Federal Justice Minister Peter MacKay says a new bill he hopes to bring to the House of Commons will try to help victims of crime from being hurt again as their complaints move through the criminal justice system.

"There is a pressing need to do a better job in supporting victims, their families, and even the definition of the victim is something that requires revisiting," MacKay said Monday in St. John's, where he held the latest in a series of roundtable discussions.

MacKay said he has so far heard a litany of complaints, particularly of a justice system that is riddled with red tape and which further hurts victims with slow action and a lack of information.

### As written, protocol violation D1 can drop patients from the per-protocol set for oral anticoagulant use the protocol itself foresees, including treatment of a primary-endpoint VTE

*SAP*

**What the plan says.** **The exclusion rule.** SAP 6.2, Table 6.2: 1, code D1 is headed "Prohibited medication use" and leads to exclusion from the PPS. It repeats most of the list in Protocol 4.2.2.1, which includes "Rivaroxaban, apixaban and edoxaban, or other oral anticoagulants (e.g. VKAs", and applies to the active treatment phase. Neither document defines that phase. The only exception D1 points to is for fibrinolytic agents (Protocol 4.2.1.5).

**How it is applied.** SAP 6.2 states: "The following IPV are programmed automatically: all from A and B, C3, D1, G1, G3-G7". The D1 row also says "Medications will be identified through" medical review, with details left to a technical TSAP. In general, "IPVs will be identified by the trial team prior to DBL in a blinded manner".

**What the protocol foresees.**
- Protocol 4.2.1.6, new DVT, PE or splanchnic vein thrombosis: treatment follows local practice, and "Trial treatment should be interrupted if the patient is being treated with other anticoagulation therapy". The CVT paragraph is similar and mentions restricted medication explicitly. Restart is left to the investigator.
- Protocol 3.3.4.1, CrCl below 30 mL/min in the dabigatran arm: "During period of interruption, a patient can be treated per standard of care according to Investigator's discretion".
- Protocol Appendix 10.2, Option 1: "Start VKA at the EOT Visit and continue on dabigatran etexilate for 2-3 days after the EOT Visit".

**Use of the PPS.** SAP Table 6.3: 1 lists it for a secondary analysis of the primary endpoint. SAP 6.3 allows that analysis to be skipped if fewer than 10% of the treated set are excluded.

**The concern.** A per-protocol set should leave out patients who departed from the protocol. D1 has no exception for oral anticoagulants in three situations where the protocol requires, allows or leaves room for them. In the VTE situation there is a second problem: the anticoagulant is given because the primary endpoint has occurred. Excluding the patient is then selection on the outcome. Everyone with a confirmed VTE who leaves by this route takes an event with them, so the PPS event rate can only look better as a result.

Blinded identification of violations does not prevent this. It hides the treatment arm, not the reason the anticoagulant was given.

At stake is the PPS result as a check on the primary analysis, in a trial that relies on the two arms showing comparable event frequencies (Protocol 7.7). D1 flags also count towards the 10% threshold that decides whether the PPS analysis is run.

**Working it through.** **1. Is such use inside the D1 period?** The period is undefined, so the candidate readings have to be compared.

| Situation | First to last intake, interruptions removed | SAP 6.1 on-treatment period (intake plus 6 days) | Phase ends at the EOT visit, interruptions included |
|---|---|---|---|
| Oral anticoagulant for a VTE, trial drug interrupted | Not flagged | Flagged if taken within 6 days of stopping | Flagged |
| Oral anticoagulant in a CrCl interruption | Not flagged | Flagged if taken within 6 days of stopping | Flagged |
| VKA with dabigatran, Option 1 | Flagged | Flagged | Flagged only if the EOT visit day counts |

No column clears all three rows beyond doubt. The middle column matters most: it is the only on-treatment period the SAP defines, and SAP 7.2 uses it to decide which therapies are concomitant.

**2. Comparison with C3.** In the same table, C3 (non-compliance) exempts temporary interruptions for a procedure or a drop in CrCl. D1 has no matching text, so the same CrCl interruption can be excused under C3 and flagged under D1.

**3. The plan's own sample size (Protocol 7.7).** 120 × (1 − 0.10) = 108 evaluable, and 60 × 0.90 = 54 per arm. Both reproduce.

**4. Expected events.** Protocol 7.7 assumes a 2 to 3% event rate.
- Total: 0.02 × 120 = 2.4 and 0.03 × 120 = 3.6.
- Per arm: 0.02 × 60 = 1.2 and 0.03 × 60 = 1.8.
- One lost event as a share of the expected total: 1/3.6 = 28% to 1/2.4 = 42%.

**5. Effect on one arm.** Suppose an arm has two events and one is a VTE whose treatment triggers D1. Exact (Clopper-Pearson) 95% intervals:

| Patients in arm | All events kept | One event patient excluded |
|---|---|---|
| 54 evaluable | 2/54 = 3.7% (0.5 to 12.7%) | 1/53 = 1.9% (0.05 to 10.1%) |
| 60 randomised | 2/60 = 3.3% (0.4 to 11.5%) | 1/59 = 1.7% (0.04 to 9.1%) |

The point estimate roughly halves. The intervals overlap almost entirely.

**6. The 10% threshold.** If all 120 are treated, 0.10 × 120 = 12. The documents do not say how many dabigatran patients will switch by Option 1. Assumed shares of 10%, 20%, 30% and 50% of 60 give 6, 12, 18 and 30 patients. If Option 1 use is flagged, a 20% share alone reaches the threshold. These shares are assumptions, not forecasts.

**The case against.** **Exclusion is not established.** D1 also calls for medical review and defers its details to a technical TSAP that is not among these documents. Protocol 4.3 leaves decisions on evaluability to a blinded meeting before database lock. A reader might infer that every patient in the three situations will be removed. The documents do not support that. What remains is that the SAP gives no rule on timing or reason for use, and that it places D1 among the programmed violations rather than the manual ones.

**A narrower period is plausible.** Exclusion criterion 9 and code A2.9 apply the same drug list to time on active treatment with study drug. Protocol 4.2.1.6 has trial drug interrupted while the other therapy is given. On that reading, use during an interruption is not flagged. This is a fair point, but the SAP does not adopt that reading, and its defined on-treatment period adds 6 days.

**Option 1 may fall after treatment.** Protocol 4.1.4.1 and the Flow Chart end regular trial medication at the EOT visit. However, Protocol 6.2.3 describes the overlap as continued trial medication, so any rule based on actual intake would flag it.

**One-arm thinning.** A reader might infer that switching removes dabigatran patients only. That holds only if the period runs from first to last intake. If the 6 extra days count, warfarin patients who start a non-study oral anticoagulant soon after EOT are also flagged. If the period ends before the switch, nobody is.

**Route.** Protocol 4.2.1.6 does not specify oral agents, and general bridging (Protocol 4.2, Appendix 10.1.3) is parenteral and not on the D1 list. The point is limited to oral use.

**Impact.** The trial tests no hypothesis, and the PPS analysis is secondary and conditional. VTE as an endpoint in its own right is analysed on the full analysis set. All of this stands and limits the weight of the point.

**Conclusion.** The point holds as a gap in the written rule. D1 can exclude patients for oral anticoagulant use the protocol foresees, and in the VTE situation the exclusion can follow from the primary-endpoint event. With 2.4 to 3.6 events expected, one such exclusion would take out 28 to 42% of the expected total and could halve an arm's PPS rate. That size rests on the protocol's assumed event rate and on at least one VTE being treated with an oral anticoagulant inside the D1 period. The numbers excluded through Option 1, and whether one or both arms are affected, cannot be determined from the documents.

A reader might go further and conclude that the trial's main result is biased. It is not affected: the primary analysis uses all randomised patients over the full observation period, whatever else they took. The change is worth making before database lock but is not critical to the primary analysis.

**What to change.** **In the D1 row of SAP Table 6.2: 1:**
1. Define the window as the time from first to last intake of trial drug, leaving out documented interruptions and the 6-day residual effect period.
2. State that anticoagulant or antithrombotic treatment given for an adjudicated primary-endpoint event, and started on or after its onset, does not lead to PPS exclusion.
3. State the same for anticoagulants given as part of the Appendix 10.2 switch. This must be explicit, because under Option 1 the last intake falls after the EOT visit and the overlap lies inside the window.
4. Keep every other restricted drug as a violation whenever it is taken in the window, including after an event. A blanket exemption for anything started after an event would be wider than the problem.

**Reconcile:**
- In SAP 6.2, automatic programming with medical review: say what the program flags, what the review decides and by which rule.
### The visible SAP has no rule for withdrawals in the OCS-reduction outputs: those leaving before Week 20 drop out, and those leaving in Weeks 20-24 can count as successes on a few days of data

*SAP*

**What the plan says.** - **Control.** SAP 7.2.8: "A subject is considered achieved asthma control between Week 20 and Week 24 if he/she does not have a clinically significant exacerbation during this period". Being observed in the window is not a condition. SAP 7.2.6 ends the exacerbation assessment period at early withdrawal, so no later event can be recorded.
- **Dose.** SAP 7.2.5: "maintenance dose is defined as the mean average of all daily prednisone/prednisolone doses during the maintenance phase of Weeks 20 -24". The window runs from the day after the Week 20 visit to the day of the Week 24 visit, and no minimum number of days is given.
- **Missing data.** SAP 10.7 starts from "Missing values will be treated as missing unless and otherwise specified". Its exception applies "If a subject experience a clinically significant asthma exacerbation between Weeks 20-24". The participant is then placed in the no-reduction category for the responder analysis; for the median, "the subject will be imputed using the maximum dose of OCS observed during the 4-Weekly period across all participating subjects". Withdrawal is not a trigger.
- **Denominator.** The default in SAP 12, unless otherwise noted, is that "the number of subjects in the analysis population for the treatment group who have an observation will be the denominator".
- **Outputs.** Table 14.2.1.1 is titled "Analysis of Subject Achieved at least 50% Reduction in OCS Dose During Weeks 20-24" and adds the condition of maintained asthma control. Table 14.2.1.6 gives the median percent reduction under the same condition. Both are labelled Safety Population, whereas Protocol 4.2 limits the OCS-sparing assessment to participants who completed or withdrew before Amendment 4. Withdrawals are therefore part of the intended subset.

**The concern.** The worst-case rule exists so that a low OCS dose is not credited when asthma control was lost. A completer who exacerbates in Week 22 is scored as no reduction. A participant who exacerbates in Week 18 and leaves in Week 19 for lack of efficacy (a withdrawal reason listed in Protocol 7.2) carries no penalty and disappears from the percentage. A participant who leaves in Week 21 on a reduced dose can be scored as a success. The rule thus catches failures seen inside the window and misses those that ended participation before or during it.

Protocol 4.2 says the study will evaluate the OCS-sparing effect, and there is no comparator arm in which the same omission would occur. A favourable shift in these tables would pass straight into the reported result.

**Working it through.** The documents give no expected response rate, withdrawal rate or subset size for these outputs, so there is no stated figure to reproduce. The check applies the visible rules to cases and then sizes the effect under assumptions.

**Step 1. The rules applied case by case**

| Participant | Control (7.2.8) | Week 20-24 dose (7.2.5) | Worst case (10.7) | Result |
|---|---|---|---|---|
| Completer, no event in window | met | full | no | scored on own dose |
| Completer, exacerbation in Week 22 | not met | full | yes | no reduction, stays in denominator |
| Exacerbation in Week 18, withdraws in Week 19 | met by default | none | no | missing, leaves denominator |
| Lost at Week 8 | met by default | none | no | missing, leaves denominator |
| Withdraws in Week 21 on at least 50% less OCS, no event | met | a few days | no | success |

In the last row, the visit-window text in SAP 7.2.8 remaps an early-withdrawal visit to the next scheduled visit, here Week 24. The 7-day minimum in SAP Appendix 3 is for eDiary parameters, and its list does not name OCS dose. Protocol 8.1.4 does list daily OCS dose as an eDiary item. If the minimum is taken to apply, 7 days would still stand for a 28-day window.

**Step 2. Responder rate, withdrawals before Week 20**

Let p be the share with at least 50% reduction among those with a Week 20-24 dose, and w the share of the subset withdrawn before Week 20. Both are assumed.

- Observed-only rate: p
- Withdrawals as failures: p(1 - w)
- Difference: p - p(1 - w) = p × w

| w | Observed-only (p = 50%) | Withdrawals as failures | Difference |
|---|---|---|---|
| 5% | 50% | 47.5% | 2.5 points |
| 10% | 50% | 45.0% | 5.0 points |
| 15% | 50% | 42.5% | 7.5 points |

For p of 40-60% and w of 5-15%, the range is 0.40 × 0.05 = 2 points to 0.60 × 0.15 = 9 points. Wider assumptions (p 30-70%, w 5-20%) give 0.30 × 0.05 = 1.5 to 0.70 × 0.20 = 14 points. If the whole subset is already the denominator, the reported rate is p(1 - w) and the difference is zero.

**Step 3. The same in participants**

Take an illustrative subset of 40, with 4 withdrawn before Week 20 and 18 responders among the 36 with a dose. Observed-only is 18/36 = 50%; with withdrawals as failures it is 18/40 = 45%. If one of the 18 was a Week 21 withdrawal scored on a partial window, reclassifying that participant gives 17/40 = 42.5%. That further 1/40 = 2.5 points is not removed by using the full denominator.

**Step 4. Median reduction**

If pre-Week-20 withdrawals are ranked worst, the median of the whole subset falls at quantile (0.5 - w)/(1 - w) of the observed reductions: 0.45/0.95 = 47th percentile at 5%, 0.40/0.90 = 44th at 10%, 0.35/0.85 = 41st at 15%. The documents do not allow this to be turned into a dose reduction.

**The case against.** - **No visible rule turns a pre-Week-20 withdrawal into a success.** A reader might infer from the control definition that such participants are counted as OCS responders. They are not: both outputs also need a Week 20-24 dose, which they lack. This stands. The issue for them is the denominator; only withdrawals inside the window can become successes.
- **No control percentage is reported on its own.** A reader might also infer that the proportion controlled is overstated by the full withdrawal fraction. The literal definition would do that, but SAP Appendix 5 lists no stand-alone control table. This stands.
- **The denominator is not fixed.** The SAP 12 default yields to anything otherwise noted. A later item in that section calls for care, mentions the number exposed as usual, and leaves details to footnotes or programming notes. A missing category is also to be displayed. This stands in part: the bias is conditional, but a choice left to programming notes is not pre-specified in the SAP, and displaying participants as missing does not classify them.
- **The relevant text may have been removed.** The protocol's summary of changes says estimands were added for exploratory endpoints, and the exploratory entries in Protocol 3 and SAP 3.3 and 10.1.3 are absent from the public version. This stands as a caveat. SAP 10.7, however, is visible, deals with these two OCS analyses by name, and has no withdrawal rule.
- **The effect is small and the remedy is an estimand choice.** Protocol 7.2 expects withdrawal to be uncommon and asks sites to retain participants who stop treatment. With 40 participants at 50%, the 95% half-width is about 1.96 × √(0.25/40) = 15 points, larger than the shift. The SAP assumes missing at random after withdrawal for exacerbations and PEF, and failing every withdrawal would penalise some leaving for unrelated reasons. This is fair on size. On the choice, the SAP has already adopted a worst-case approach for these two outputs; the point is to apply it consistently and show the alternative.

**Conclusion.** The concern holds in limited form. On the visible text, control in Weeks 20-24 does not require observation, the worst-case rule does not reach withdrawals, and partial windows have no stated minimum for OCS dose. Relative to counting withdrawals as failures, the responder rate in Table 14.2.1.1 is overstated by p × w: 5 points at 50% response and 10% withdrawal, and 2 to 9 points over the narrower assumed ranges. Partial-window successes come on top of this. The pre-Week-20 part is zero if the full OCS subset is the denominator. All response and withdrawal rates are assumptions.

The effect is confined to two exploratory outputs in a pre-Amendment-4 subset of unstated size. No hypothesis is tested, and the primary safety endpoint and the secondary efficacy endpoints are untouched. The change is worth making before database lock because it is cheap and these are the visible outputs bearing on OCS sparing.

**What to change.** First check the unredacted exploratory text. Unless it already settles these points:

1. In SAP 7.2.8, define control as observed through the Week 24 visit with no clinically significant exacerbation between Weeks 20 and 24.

In some instances, he said the system has failed to show even the most basic respect.

Advocates who attended the session said they feel shortchanged by the system.

"When you want to address a problem, first and foremost you have to keep it in sight and in people's minds," said Connie Pike, who works with the Coalition Against Violence in St. John's.

"I don't think that violence, and violence against women in particular, have been treated with that kind of priority," said Pike.

MacKay said that identifying concerns is one thing, but paying for them is another.

"That will be the critical piece, ensuring that we provide the tools and in some cases the resources," he said.